The Future of Pastes – Archie Braddock
In his latest article, bait expert and all-round top angler Archie Braddock looks at the breakdown rates of paste and how to get the best out of them.
Anyone who has bought my latest book, The First Seventy Years, will know that I am heavily into pastes for several species. This came about after early experiments with big bream gave a friend and I a run of doubles to just over 14½ lbs – in hot calm conditions, the sun blazing down, and the bream basking at the surface over 16ft of water.
They actually went down to take the paste bait, based on the leak-off of flavour going all the way to the surface. Over many years I have spent dozens of overnight sessions trying hard to catch big bream, fishing over a heavy carpet of feed; corn, dead maggots etc, much as many still do today.
All that effort never gave me a double figure fish, so to catch them in the middle of a sunny day when they were just dozing at the surface was a major breakthrough. I have since used various pastes to catch big tench, chub, barbel, and carp, and its that word ‘leak-off’ that is the key.
Let me explain. All modern baits, boilies, pellets, wafters and the like, have some form of flavour attraction built in, but it takes a while before this is released into the water, particularly if its cold; say below 10ºc (50ºf). I’ve done a great amount of testing, using a fish tank so I can see exactly what is happening.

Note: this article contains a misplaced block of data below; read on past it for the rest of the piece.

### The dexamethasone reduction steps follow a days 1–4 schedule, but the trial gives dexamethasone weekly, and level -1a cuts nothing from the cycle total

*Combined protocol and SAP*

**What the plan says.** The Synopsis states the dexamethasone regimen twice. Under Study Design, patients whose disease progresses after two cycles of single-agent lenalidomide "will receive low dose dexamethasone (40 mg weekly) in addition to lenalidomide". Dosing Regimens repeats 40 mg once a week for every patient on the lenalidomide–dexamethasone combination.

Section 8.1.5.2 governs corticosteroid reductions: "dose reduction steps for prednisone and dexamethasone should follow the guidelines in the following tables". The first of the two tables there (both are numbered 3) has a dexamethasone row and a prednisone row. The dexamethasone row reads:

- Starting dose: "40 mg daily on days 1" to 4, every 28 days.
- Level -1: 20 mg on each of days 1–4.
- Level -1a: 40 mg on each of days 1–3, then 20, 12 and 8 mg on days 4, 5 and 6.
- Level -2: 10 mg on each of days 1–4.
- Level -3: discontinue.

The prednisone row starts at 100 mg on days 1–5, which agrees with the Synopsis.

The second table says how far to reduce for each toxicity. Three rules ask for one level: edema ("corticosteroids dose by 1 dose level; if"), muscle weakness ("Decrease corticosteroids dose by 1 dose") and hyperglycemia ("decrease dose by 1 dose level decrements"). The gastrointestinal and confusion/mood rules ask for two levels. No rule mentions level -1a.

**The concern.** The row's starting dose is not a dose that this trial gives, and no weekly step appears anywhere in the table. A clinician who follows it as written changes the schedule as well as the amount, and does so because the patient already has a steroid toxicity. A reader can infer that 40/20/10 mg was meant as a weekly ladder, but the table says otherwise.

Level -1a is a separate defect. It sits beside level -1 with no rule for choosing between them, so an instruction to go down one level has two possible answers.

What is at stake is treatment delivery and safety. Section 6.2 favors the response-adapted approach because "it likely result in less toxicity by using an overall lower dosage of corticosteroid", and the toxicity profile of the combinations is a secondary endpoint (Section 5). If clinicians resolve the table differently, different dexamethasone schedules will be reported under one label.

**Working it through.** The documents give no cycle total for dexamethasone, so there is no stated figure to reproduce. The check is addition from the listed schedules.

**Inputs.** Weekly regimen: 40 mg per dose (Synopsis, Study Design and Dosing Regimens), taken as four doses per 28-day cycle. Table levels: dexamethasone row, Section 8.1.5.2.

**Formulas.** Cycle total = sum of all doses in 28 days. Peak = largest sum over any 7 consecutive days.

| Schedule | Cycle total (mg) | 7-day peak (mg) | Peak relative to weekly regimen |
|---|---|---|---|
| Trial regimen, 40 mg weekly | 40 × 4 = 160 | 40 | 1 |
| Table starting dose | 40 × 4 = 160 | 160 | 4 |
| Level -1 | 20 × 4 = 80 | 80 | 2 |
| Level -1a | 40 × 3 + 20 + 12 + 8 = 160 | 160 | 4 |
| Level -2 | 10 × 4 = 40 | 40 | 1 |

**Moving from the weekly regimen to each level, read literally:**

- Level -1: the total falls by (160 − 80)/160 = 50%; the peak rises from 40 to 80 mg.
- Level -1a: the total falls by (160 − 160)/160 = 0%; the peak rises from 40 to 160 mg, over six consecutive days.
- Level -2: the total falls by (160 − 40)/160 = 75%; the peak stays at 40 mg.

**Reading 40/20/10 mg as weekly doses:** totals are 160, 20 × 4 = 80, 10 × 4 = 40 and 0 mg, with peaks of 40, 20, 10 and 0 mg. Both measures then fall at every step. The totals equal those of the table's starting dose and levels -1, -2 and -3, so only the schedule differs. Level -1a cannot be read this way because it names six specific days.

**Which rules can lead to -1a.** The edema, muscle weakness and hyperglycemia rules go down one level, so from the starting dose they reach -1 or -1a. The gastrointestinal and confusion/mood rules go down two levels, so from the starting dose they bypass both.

I mould the pastes around cork balls, then anchor them down with split shot so that they sit around 3” above the bottom of the tank. Liquids start to leach into the water immediately, followed later by tiny bits of the paste itself. I find a huge variation in leak-off rates for the different pastes.
A boilie can be largely intact after an overnight soak which is what the long stay carp anglers need. A paste can be totally gone in 30 minutes, far more suited to the matchman or the casual angler, but it is giving off attraction for all of that time.